NSEL crisis: EOW arrests Lotus Refineries chief Arun Sharma
mumbai: The Economic Offences Wing (EOW) of the Mumbai Police on Monday arrested Lotus Refineries chairman and Managing Director Arun Sharma in connection with the ongoing payment crisis at the crippled National Spot Exchange (NSEL). The EOW has already arrested four accused — Anjani Sinha, Jai Bahukhandi, Amit Mukherjee and Nilesh Patel — in connection with the Rs 5,574.35 crore payment default. Interestingly, Sharma had earlier lodged a case against NSEL seeking Rs 2,500 crore from the exchange, while NSEL claimed the company owed Lotus Refineries Rs 250 crore. However, it eventually turned out that Lotus Refineries is one of the biggest defaulters. As per the pay-in/pay-out statement of the NSEL, the net outstanding of Lotus Refineries is Rs 252.56 crore, of which as on October 15, the company had cleared dues amounting to Rs 8lakh.
RBI waives NoC criteria for NRI investment
mumbai: The Reserve Bank has waived the requirement of No Objection Certificate (NoC) with regard to share transfer from residents to non-residents where the investee company is in the financial services domain. On a review, it has now been decided that the requirement of NoC(s) will be waived from the perspective of Foreign Exchange Management Act, RBI said in a notification. However, it said “any ‘fit and proper or due diligence’ requirement as regards the non-resident investor as stipulated by the respective financial sector regulator should have to be complied with.” As per existing norms, the NOCs are obtained from the respective financial sector regulators or regulators of the investee company as well as transferor and transferee entities. In a separate notification, RBI said, any authorisation such as Advance Authorisation (AA) / Duty Free Import Authorisation (DFIA) has be utilised for import of gold meant for export purposes only and no diversion for domestic use shall be permitted.
SAT adjourns RIL insider-trading case
new delhi: The Securities Appellate Tribunal (SAT) today put off the hearing in Reliance Industries’ appeal against markets regulator Sebi in the 2007 insider-trading case to November 15. At the last hearing on October 11, SAT had suggested Sebi to consider the RIL application for a consent settlement that allows companies and individuals to settle disputes by paying a fine without admission or denial of the alleged wrongdoing. Earlier in the day today, the tribunal adjourned the hearings after the RIL side said that their senior counsel Janak Dwarakadas would be present for the afternoon hearing. But since Dwarakadas could not make it on time, the SAT adjourned the case for next Friday, saying it would like to hear the case from him. Sebi lawyer Darius Khambata said the regulator has already given RIL the three documents it had sought for inspection related to the alleged insider trading probe.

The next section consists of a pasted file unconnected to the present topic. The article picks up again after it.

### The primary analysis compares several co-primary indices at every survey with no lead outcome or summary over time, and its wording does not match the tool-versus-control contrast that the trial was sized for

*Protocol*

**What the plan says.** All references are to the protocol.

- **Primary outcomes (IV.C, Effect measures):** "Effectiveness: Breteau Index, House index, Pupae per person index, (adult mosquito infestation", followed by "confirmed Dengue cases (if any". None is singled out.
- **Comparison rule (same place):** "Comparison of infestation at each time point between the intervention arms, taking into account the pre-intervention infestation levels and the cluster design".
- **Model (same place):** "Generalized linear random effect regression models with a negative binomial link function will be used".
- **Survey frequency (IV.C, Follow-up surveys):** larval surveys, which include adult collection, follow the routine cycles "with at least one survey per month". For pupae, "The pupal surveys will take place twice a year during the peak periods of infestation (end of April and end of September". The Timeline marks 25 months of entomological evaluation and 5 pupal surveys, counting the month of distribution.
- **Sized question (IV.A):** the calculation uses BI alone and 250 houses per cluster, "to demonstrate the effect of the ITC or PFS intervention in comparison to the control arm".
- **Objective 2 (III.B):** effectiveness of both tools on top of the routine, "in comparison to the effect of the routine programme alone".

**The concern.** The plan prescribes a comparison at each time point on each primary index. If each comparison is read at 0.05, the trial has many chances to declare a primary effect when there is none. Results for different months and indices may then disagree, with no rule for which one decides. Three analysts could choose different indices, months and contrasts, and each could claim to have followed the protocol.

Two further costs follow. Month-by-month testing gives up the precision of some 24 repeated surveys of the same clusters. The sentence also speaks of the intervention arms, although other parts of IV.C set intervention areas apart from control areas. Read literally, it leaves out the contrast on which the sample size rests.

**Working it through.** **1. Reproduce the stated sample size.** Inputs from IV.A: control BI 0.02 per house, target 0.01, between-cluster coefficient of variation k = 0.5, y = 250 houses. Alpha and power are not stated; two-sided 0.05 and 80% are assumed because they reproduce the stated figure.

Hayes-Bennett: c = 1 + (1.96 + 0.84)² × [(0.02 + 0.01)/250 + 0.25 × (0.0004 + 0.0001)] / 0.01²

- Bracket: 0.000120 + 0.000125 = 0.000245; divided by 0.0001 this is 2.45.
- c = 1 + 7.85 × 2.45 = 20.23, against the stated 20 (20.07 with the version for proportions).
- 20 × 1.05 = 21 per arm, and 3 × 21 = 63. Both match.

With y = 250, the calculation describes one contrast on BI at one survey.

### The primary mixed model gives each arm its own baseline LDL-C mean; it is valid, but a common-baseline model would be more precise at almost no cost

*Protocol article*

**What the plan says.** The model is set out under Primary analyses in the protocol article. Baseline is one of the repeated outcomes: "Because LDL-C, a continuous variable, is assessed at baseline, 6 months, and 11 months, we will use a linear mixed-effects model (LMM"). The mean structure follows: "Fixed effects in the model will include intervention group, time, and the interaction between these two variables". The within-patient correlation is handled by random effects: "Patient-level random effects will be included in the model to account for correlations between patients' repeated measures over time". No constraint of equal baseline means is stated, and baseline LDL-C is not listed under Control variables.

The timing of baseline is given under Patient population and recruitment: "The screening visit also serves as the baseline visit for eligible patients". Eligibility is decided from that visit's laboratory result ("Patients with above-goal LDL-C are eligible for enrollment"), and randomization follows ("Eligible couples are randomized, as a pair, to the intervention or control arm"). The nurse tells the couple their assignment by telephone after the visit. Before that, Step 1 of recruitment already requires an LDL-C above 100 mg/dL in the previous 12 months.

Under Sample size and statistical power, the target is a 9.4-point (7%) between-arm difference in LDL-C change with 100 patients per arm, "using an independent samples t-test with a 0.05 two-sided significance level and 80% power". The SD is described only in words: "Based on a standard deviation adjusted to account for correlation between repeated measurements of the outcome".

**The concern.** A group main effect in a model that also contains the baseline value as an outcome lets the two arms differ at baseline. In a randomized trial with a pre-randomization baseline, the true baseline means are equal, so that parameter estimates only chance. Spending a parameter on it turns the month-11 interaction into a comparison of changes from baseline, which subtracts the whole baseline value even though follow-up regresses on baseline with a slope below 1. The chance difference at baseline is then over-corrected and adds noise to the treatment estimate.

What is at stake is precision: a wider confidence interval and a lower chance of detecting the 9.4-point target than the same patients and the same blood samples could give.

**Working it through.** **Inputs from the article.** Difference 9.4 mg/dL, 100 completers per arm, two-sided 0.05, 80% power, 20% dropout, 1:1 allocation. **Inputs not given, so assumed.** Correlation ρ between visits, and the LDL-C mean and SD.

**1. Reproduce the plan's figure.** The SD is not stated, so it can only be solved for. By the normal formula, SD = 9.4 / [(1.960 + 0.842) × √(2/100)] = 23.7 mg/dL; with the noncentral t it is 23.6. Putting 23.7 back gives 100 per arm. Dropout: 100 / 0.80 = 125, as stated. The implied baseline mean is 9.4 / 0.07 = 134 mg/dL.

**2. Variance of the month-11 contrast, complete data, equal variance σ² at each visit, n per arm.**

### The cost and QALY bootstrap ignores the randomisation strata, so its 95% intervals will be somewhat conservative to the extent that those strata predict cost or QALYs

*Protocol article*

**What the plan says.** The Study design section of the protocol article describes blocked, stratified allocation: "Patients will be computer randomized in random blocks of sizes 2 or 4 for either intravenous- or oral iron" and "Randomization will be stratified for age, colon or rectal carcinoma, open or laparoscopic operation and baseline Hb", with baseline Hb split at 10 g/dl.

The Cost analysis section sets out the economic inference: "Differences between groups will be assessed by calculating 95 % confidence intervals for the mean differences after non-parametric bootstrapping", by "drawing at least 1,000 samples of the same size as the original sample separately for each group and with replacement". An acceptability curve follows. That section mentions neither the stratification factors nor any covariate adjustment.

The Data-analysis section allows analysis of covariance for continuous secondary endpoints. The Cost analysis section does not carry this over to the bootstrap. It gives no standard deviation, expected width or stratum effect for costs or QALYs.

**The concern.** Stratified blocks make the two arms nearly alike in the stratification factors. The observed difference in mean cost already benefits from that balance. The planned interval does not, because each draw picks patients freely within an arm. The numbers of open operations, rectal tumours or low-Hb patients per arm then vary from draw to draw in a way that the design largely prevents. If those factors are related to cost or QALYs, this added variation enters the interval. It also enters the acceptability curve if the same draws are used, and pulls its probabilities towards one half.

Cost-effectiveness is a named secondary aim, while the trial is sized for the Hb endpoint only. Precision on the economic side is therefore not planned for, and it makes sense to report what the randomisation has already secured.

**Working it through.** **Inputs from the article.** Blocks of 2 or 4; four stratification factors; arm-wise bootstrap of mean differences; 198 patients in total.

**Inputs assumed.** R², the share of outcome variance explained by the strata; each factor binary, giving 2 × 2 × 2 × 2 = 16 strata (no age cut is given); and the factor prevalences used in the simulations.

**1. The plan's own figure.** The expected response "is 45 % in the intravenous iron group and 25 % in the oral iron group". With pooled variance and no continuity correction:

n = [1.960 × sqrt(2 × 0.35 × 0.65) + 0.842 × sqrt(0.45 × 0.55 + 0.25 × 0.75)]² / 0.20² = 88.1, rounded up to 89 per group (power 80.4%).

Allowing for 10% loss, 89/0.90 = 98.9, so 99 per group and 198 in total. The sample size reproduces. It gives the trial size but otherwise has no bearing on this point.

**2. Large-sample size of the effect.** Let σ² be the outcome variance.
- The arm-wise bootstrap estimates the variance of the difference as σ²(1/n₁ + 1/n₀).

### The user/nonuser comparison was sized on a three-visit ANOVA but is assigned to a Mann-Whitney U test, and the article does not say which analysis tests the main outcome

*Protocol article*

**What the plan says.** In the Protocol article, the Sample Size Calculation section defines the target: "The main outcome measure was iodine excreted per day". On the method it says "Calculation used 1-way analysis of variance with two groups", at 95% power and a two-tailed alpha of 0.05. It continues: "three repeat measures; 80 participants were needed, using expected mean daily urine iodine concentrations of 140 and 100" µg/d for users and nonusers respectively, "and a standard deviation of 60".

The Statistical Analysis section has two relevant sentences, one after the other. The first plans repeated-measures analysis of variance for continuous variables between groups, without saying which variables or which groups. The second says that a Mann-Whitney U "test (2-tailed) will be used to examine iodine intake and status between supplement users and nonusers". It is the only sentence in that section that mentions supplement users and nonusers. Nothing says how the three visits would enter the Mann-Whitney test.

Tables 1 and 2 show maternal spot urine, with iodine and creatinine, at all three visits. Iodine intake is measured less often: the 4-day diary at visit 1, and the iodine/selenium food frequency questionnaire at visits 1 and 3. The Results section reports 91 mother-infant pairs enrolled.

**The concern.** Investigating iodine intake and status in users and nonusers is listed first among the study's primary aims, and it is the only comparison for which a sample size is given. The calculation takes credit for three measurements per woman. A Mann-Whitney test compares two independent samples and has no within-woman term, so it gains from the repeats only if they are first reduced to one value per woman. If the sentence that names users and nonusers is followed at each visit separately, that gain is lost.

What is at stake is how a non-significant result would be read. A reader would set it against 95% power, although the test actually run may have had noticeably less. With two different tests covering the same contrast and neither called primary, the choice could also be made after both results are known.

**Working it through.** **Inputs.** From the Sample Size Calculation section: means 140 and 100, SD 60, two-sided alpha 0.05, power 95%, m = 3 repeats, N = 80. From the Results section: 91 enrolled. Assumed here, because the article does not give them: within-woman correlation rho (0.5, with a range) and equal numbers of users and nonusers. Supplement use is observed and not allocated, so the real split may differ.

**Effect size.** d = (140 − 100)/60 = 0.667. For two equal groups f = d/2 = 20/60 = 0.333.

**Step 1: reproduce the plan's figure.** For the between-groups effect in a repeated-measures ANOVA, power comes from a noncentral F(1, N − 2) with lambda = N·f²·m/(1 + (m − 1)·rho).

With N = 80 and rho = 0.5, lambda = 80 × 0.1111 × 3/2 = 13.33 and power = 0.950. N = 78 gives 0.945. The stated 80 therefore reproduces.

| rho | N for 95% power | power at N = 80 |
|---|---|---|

W’hardt endorses European listing of Bio AG
new delhi: Drug maker Wockhardt has said its board has endorsed the decision of its Switzerland-based arm Wockhardt Bio AG to undertake a European listing. “In order to meet long term aspirations of the company and its group, the Board of Directors of Wockhardt Ltd have endorsed the decision of the Board of Wockhardt Bio AG, Switzerland, to undertake a European Listing with a relatively modest dilution of approximately 5 per cent of shareholding of Wockhardt Bio AG, Switzerland,” Wockhardt Ltd said in a filing to BSE. “Wockhardt Ltd is a global pharmaceutical an biotechnology major and has a business of over 75 per cent outside India. The holding company, for undertaking this is primarily Wockhardt Bio AG, Switzerland,” it added.
No market abuse by Delhi, Mumbai airports
new delhi: Competition watchdog CCI has dismissed complaints that Delhi and Mumbai international airports abused their dominant market position with regard to vehicle parking rates charged by them. The ruling follows a complaint filed by Citizen Grievances Redressal Foundation that had alleged that parking rates at Mumbai International Airport and Delhi International Airport were excessively high compared to those at Kolkata and Chennai airports. In an order dated November 6 and published today, the Competition Commission of India (CCI) said: “…merely because the parking prices of opposite parties (Mumbai and Delhi airports) are higher than other airports it is not a fit case for issue of directions for causing an investigation to be made by Director General”. According to CCI, Mumbai and Delhi airports were owned and run by joint ventures formed by Airport Authority of India AAI with private parties which were free to fix rates for non-aeronautical services, including vehicle parking.